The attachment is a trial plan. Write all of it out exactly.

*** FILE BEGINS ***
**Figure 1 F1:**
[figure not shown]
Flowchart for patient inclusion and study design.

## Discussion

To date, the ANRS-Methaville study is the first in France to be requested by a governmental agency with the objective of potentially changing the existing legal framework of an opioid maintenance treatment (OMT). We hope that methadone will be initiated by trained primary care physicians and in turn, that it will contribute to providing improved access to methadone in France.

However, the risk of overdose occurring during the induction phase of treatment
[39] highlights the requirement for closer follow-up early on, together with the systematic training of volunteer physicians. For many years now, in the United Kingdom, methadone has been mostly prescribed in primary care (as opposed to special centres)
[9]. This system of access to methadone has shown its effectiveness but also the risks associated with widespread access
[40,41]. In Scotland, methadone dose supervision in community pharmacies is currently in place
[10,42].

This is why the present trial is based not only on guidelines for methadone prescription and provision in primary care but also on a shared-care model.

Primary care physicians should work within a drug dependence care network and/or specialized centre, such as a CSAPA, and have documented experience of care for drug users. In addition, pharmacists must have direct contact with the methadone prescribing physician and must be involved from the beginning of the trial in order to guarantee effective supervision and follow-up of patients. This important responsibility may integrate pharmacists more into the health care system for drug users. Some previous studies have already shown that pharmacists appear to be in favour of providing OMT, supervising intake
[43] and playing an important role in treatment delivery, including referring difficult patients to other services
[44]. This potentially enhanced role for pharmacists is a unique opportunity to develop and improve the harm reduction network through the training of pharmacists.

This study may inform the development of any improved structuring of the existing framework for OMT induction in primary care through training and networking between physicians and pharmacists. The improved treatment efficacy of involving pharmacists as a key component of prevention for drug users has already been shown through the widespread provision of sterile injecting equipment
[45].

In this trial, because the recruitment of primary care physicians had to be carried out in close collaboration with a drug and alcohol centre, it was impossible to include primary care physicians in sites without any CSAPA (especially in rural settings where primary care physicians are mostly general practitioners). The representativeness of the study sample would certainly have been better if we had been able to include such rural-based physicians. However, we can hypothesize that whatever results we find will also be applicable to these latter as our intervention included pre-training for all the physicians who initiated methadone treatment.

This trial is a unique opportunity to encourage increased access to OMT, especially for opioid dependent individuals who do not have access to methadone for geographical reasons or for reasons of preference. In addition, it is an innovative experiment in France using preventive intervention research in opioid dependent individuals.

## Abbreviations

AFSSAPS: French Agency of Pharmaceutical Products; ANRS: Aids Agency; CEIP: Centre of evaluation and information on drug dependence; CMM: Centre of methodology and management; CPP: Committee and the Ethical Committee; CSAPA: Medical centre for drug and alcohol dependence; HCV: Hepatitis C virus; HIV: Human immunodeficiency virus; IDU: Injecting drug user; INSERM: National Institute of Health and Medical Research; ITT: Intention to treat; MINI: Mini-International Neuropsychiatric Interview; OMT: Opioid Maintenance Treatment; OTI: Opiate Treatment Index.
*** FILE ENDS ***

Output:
**Figure 1 F1:**
[figure not shown]
Flowchart for patient inclusion and study design.

## Discussion

To date, the ANRS-Methaville study is the first in France to be requested by a governmental agency with the objective of potentially changing the existing legal framework of an opioid maintenance treatment (OMT). We hope that methadone will be initiated by trained primary care physicians and in turn, that it will contribute to providing improved access to methadone in France.

However, the risk of overdose occurring during the induction phase of treatment
[39] highlights the requirement for closer follow-up early on, together with the systematic training of volunteer physicians. For many years now, in the United Kingdom, methadone has been mostly prescribed in primary care (as opposed to special centres)
[9]. This system of access to methadone has shown its effectiveness but also the risks associated with widespread access
[40,41]. In Scotland, methadone dose supervision in community pharmacies is currently in place
[10,42].

This is why the present trial is based not only on guidelines for methadone prescription and provision in primary care but also on a shared-care model.

Primary care physicians should work within a drug dependence care network and/or specialized centre, such as a CSAPA, and have documented experience of care for drug users. In addition, pharmacists must have direct contact with the methadone prescribing physician and must be involved from the beginning of the trial in order to guarantee effective supervision and follow-up of patients. This important responsibility may integrate pharmacists more into the health care system for drug users. Some previous studies have already shown that pharmacists appear to be in favour of providing OMT, supervising intake
[43] and playing an important role in treatment delivery, including referring difficult patients to other services
[44]. This potentially enhanced role for pharmacists is a unique opportunity to develop and improve the harm reduction network through the training of pharmacists.

This study may inform the development of any improved structuring of the existing framework for OMT induction in primary care through training and networking between physicians and pharmacists. The improved treatment efficacy of involving pharmacists as a key component of prevention for drug users has already been shown through the widespread provision of sterile injecting equipment
[45].

In this trial, because the recruitment of primary care physicians had to be carried out in close collaboration with a drug and alcohol centre, it was impossible to include primary care physicians in sites without any CSAPA (especially in rural settings where primary care physicians are mostly general practitioners). The representativeness of the study sample would certainly have been better if we had been able to include such rural-based physicians. However, we can hypothesize that whatever results we find will also be applicable to these latter as our intervention included pre-training for all the physicians who initiated methadone treatment.

This trial is a unique opportunity to encourage increased access to OMT, especially for opioid dependent individuals who do not have access to methadone for geographical reasons or for reasons of preference. In addition, it is an innovative experiment in France using preventive intervention research in opioid dependent individuals.

## Abbreviations

AFSSAPS: French Agency of Pharmaceutical Products; ANRS: Aids Agency; CEIP: Centre of evaluation and information on drug dependence; CMM: Centre of methodology and management; CPP: Committee and the Ethical Committee; CSAPA: Medical centre for drug and alcohol dependence; HCV: Hepatitis C virus; HIV: Human immunodeficiency virus; IDU: Injecting drug user; INSERM: National Institute of Health and Medical Research; ITT: Intention to treat; MINI: Mini-International Neuropsychiatric Interview; OMT: Opioid Maintenance Treatment; OTI: Opiate Treatment Index.